But,in this instance, I was confused because I associate girls stuck in autorickshas for 11 hours, people doling out food, lending cellphones and being pulled out of manholes to the 2006 July deluge. It may have happened in the past, but non-journo readers, such as myself, associate these images with the July rains. Having lived in Bombay for about 20 odd years, except for exceptions, I have never known people helping out in this manner. Hence the confusion.

Only after you clarified your point does one clearly understand that it was from a past experience that these examples were detailed.

It disturbs me to read that you question someones comprehension skills for this misinterpretation and demanding an apology. You write, and write exceptionally well, if I may, but when posted to a public medium, I am free to interpret the way I analyse it. If it happens to be in contrast to what the writer intended, then it could mean that the article is unclear or I am slow. So the only person apologising, in this instance, should be the author, for the ambiguity of the writing, IMHO. Coming from a well-read blogger like you Amit, this kinda reaction, not cool.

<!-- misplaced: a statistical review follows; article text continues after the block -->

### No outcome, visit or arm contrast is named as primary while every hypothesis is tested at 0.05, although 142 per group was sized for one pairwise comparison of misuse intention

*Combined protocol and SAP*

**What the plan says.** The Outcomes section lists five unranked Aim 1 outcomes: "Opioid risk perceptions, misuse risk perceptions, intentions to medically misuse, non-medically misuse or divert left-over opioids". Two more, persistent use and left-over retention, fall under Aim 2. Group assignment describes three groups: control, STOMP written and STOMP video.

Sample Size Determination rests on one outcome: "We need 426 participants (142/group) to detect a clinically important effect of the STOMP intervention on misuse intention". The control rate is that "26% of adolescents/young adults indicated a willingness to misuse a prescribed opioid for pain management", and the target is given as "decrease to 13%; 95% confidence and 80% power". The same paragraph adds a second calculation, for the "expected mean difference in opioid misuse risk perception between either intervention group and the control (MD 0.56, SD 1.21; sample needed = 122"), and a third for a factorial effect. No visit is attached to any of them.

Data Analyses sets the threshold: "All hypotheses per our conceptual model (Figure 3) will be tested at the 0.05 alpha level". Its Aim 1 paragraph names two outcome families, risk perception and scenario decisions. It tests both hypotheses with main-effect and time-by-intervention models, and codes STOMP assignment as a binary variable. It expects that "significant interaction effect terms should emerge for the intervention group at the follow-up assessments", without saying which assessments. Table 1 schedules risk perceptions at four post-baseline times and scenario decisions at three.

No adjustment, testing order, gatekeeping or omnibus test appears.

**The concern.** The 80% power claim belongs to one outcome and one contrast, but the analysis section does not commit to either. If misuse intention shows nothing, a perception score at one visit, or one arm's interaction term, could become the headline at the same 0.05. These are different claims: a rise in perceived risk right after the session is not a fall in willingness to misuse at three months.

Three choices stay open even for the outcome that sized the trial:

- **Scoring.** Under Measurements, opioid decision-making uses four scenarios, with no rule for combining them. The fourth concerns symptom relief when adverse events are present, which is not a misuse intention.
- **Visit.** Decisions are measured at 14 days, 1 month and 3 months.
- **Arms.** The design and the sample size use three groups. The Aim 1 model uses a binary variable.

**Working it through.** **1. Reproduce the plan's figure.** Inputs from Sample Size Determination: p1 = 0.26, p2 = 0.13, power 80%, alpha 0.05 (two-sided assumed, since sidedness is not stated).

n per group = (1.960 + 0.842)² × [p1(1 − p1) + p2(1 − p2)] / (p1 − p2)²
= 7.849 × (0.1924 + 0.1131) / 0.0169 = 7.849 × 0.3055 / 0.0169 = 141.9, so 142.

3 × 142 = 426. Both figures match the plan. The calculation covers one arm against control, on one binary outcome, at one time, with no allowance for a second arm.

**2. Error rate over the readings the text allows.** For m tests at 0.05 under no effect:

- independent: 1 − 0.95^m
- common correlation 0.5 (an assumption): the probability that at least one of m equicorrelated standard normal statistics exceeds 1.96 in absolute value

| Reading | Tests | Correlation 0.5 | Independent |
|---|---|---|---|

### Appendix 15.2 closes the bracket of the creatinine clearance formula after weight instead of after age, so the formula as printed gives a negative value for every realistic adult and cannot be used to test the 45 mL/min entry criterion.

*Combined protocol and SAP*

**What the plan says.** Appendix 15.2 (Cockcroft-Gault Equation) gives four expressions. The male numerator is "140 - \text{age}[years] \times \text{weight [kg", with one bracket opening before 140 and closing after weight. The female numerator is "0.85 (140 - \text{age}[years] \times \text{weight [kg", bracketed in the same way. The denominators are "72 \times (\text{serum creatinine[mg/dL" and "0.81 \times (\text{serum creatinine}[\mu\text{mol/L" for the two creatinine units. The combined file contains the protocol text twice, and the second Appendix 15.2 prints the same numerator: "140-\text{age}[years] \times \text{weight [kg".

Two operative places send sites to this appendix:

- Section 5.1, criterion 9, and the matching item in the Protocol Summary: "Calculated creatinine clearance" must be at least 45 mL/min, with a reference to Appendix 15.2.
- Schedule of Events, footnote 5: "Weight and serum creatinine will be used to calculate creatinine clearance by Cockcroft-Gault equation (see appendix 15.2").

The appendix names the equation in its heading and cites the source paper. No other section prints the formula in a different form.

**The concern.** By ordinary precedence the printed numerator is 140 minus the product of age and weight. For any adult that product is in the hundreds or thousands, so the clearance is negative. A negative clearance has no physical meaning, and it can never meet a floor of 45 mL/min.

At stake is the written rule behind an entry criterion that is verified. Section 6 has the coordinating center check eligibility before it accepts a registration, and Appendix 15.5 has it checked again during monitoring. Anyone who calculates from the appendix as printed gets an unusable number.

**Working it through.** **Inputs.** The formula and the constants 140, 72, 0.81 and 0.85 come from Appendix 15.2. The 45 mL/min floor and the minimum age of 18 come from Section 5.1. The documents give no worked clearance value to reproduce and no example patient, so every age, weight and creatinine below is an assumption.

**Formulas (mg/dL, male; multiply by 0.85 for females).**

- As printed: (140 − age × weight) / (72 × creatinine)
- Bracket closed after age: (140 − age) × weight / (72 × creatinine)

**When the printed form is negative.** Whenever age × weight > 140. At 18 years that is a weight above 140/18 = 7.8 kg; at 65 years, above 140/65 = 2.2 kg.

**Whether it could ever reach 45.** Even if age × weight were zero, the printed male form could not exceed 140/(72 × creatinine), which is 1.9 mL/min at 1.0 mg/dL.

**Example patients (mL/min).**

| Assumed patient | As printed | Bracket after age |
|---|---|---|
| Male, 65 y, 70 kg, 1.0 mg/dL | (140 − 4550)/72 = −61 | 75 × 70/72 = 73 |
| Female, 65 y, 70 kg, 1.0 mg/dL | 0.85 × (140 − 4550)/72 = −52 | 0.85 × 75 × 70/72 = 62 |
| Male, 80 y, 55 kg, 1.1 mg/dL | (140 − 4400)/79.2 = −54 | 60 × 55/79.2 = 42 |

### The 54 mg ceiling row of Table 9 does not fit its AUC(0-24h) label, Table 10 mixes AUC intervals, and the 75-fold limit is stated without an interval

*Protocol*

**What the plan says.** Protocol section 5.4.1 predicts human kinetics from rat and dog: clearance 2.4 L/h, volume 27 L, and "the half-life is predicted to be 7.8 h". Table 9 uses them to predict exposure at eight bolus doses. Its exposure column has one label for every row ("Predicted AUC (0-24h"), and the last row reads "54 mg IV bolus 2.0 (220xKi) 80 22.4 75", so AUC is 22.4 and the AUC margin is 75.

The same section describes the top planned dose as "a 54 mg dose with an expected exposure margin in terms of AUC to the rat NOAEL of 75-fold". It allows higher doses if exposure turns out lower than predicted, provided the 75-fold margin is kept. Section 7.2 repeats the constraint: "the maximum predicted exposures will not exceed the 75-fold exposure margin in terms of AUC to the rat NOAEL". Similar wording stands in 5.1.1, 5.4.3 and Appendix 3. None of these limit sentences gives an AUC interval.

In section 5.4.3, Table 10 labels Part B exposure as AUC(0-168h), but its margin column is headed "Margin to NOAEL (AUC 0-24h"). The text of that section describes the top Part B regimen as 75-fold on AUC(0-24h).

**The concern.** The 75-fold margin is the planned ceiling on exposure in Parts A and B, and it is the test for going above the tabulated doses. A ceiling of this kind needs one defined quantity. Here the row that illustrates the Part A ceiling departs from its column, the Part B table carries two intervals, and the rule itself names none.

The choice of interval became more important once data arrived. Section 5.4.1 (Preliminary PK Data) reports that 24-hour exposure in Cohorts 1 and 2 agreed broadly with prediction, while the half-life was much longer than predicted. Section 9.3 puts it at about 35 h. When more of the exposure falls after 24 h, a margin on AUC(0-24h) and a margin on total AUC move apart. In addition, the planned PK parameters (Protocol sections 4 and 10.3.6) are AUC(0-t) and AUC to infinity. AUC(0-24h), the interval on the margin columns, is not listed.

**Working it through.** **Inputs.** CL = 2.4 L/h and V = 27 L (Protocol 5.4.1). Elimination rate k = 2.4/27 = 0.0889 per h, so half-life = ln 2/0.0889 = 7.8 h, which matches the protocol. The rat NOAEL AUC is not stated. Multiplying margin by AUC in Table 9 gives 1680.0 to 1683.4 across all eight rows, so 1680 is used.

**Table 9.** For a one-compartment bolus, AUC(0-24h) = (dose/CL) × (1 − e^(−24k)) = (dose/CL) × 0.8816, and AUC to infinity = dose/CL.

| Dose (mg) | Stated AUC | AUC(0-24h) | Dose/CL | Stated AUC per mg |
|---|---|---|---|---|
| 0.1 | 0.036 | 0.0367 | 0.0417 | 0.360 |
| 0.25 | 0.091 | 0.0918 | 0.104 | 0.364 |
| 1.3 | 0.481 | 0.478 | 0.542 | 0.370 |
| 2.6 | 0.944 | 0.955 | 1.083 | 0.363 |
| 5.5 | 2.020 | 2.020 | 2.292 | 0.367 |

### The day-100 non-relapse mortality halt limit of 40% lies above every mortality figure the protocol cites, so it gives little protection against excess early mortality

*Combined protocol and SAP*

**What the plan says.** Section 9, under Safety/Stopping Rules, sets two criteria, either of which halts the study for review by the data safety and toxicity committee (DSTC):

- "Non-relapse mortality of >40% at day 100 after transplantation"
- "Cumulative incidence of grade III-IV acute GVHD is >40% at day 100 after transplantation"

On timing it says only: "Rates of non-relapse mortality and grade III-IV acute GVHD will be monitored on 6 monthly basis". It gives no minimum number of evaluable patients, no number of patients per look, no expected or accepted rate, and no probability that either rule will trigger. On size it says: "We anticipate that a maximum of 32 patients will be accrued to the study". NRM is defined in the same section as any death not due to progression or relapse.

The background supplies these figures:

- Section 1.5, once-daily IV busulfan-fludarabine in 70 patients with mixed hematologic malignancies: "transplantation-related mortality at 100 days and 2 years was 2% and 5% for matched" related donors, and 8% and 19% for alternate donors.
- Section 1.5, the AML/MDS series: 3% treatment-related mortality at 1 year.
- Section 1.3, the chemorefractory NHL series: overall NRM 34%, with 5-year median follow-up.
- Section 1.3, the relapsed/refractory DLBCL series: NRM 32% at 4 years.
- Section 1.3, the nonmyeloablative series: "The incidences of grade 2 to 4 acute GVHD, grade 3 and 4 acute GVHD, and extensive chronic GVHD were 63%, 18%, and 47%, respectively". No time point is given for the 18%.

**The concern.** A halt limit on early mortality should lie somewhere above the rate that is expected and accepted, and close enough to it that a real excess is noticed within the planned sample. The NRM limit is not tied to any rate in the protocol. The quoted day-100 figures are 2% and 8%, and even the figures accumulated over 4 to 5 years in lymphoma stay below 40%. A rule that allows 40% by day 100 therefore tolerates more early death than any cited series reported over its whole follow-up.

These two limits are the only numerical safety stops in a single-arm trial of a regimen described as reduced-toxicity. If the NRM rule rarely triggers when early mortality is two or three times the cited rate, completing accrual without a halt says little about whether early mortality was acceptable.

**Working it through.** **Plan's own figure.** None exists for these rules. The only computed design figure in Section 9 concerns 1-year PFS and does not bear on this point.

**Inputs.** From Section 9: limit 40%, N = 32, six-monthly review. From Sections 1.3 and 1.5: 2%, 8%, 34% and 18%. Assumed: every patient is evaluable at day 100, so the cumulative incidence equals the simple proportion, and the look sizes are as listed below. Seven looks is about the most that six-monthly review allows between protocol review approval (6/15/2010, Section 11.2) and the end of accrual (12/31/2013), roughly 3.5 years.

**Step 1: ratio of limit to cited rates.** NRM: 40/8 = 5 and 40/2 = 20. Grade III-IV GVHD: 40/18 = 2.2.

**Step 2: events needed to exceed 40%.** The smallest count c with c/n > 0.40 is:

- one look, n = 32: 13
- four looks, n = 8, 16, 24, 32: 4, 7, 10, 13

Sourin

 
At 5:31 AM, Blogger Yazad Jal said...

I'll ignore all the side talk, but you've raised 2 important questions which I think are worthy of answers.

First, if I link to a blog, am I responsible for the content of that blog? Content of all the posts there? Is my linking to a blog, my subscribing to its point of view?

Simple answer: No. Having said that, it does help to give an explanation why you're linking or a disclaimer. All you said was "interesting." I generally read that as "have a look and decide for yourself." Don't worry about being responsible for every word on a blog you link to as interesting. Otherwise filter blogging will become extinct!